Another thing that has shaped me: When I was in high school, I decided I was going to be vegetarian. My mom was like, that’s fine, but you have to cook for yourself—and learn to cook for yourself in a healthy way. I bought cookbooks, did all my grocery shopping, really got into food in a much deeper way. It was gradual, becoming more mindful about what you consume and its impact.
I’ve always been very into environmental justice, food justice, and I always worked for restaurants that share that philosophy, too. It’s hard enough to run a small business, but to also have a truly positive mission behind it is really special.
PWP: What helps you decide whether to use a particular ingredient or not? Or a certain farm?
MS: The whole Braise RSA (restaurant-supported agriculture) has been really instrumental in my being able to use local ingredients. I think it would be a lot more challenging for local or small businesses like mine otherwise. Because of the RSA, I can purchase local dairy, produce that’s in season, Wisconsin-milled flour—it’s pretty special to be able to use that.
PWP: So with doing both of these jobs, working for Braise and then running Miss Molly’s, how does your actual time work?
MS: I work part time at both. Being a small business themselves, they have the ability to be accommodating. We figure it out as we go.
I’ve actually been running my business out of Braise for over two years. Even when I was hired, I was really up front: I want to own my own business. They were fine with that. We’ve kind of worked together along the whole way, figuring out the steps to keep me working for Braise, because I’m kind of integral to the business at this point, so the owner has been flexible.
PWP: Your discipline must be amazing to balance both small businesses! What are some of the things about yourself you’ve been working on?
MS: I’ve come to be a really organized person. I always had the potential to be, but now it’s a necessity. I don’t have much free time, so I have to have more of a systematic way of doing my life in general. I don’t have the freedom to just go out whenever I want. I’ve got work events every night after work.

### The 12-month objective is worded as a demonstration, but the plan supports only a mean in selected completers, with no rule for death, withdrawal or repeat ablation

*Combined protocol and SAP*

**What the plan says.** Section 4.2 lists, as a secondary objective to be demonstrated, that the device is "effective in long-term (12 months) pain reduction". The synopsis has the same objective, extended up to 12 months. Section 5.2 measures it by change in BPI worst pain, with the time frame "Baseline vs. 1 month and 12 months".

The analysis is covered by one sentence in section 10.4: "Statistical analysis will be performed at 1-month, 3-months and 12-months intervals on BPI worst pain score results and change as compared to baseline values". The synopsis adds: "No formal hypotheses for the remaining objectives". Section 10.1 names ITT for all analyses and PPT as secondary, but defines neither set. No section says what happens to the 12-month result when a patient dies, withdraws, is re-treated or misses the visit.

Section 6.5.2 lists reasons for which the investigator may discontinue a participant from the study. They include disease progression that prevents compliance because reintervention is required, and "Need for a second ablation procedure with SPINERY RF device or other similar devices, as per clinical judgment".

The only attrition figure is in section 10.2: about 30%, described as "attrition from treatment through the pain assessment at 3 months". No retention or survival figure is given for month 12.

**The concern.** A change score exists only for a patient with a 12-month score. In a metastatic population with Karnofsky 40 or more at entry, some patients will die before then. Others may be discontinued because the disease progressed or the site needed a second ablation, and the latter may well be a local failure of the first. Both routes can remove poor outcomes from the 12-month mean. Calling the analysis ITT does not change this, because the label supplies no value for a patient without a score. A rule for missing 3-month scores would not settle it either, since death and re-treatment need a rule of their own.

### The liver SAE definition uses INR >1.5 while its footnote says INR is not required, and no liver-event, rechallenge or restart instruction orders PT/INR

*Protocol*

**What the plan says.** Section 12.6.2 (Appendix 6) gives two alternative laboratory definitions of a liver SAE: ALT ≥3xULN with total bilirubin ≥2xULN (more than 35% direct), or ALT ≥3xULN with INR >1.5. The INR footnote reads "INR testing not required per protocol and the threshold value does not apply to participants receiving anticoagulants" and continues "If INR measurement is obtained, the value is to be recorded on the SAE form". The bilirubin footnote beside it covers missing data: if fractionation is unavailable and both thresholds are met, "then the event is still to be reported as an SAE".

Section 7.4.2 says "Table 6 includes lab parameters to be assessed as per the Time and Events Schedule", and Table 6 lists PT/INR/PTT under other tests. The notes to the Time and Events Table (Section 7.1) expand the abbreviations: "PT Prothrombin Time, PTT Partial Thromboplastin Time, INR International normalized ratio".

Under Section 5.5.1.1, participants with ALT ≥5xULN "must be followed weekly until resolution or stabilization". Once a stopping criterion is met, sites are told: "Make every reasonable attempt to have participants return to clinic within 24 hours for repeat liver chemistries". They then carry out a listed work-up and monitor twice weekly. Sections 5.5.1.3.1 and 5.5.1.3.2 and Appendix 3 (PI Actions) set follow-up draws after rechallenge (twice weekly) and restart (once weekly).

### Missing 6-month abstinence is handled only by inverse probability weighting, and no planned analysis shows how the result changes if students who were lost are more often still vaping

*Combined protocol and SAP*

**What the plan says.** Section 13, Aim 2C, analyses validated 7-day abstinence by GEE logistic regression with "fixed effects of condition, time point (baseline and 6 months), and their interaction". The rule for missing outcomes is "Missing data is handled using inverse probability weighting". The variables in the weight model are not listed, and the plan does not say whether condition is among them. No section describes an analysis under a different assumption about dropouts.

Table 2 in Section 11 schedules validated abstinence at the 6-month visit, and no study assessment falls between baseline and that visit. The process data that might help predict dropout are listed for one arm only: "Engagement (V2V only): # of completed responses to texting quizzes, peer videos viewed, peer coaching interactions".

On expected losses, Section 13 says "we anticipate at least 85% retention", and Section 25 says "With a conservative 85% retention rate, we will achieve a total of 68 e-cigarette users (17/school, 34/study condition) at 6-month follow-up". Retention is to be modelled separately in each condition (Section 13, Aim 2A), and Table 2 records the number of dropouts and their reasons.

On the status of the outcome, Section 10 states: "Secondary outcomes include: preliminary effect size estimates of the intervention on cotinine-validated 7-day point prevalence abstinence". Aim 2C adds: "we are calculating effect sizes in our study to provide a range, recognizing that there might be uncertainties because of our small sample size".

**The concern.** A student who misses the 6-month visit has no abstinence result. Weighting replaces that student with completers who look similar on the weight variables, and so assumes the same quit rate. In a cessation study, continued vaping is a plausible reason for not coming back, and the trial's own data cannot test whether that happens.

PWP: What are you preparing for next as you get ready to actually acquire your own building?
MS: Financials of the business. I’m still tweaking my business plan, working with a small business development center through University of Wisconsin-Milwaukee, which offers free services to help you write your business plan and grow your business. It’s been amazing. I also took a business plan writing class through WWBIC three years ago that got me started, and the development center has been helping me hone in on what banks and investors look for—not just the ideas of the business plan but the implementation.
PWP: Amid all this planning and baking and planning some more, what makes you happiest?
MS: I’ve always been a very driven person, so building my business has been very rewarding for me. I’m someone who can’t stay stagnant for too long; I have to move on to the next thing that challenges me. Sometimes it doesn’t make me “happy” per sé, but the rewards of working hard, knowing I’ve done something to the best of my ability, and having it work out, well, fulfillment would be the better way to describe it.
PWP: Any last words of wisdom?
MS: If there’s something you want to do, even if it’s different from everyone, don’t let yourself stop you. Really starting Miss Molly’s Pastries has been difficult and a lot of work, but it’s been worth it. And hopefully in the long run I’ll be a successful big caterer with this little neighborhood café where people can feel at home, come in with their kids and family, and have that special kind of community gathering place.
If you can bear to choose between the macarons, tartlets and heavenly cakes, place an order with Miss Molly’s Pastries for your next event. (Tell her we sent you!) And then support her Kickstarter so she can open her brick-and-mortar shop!
[Photos by Alysse.]